Islamabad - The Supreme Court has raised serious objections over appointing handpicked officers as heads of important state institutions in complete disregard for merit, honesty and integrity.

“We are in no manner of doubt that by conscious planned and premeditated design all important State institutions which could offer any resistance or act as impediments in the way of loot and plunder of State resources which rightfully belong to the people of Pakistan by those who wish to impoverish our country and its people have been captured, taken over and neutralized by appointment of their handpicked officers in complete disregard for merit, honesty and integrity to head such institutions,” observed Justice Ijaz ul Ahsan in the Panama leaks verdict.

“These cronies owe their loyalty to their masters to whom they are beholden and do not feel any sense of allegiance, loyalty or fidelity to the country or its people. This state of affairs has brought us to the sorry, pitiable, pathetic and heartbreaking situation that we find ourselves in,” Justice Ahsan further observed.

“In our quest to judge, analyse and examine the inclination, disposition and ability of the State institutions and functionaries created and charged with the responsibility to probe, investigate, inquire into matters of this nature… we also summoned representatives of FIA, FBR and Ministry of Interior to appear before us,” Justice Ijaz observed.

The FBR took the stance that it had taken immediate cognizance of the matter and issued notices to all those, whose names had appeared in the Panama Papers. “This ‘immediate cognizance’ translated into the half-hearted issuance of some notices six months after the information came into the public domain which speaks volumes of the lethargy, carelessness and inefficiency displayed by the premium tax and financial watchdog of the country,” he remarked.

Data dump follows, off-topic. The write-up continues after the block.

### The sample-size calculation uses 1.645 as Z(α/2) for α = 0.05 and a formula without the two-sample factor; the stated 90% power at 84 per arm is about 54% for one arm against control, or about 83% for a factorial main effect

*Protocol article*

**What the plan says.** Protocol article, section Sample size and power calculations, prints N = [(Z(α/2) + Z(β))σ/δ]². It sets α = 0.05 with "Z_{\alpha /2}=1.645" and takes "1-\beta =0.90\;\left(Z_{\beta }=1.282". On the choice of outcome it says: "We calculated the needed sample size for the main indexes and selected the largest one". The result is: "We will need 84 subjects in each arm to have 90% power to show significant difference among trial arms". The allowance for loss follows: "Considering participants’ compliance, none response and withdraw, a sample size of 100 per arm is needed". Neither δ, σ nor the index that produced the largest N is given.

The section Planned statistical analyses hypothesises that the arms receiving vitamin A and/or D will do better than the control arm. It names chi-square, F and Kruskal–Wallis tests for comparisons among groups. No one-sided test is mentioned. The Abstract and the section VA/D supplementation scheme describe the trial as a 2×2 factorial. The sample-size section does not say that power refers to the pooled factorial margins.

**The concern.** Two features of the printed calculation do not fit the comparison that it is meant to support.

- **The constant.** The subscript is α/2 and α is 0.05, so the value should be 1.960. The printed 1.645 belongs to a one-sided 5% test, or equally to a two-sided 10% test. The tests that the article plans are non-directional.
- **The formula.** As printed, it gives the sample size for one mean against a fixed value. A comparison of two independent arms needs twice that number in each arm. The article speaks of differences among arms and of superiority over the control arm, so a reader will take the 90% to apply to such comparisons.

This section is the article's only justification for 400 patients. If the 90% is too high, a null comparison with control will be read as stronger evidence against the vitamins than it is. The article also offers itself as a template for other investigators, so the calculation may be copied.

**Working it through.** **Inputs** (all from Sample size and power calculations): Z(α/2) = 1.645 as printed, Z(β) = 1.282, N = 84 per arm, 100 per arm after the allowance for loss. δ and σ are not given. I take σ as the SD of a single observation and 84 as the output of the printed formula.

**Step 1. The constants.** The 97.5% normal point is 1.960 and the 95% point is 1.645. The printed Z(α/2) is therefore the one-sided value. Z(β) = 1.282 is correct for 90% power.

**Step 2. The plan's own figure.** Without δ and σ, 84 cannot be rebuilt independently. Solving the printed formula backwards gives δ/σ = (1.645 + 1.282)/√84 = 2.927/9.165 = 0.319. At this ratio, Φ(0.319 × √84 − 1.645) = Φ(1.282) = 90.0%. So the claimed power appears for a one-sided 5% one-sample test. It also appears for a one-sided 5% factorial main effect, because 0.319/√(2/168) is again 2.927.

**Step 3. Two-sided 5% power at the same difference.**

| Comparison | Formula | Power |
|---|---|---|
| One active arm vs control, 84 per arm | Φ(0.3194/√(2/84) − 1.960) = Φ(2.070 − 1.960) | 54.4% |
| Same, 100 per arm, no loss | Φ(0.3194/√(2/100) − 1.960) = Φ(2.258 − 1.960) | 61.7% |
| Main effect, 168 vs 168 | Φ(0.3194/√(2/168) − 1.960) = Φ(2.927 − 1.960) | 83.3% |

The FBR chairman “informed us that as soon as the Panama Leaks appeared in April 2016, the FBR immediately took up the matter and started investigations/measures to collect information regarding the persons, about 400 in numbers, who allegedly owned offshore companies. Chairman stated that there were practical and procedural difficulties in finding the full names and addresses of the persons whose names appeared in the Panama Papers. On being pressed to disclose when such information was sought, the FBR chairman hesitatingly informed us that the first notice/correspondence was initiated in October 2016.

“Even the initial steps were half-heartedly initiated six months after the afore-noted information came to light. It is astonishing to see that while the matter was being widely agitated and discussed in the print and electronic media and the courts were being approached by different parties who were clamouring for investigation and probe, the FBR had gone into deep slumber and failed to initiate even the preliminary steps towards ascertaining the identities and other antecedents of the persons named in the Panama Papers, let alone taking any action against them,” Justice Ahsan remarked.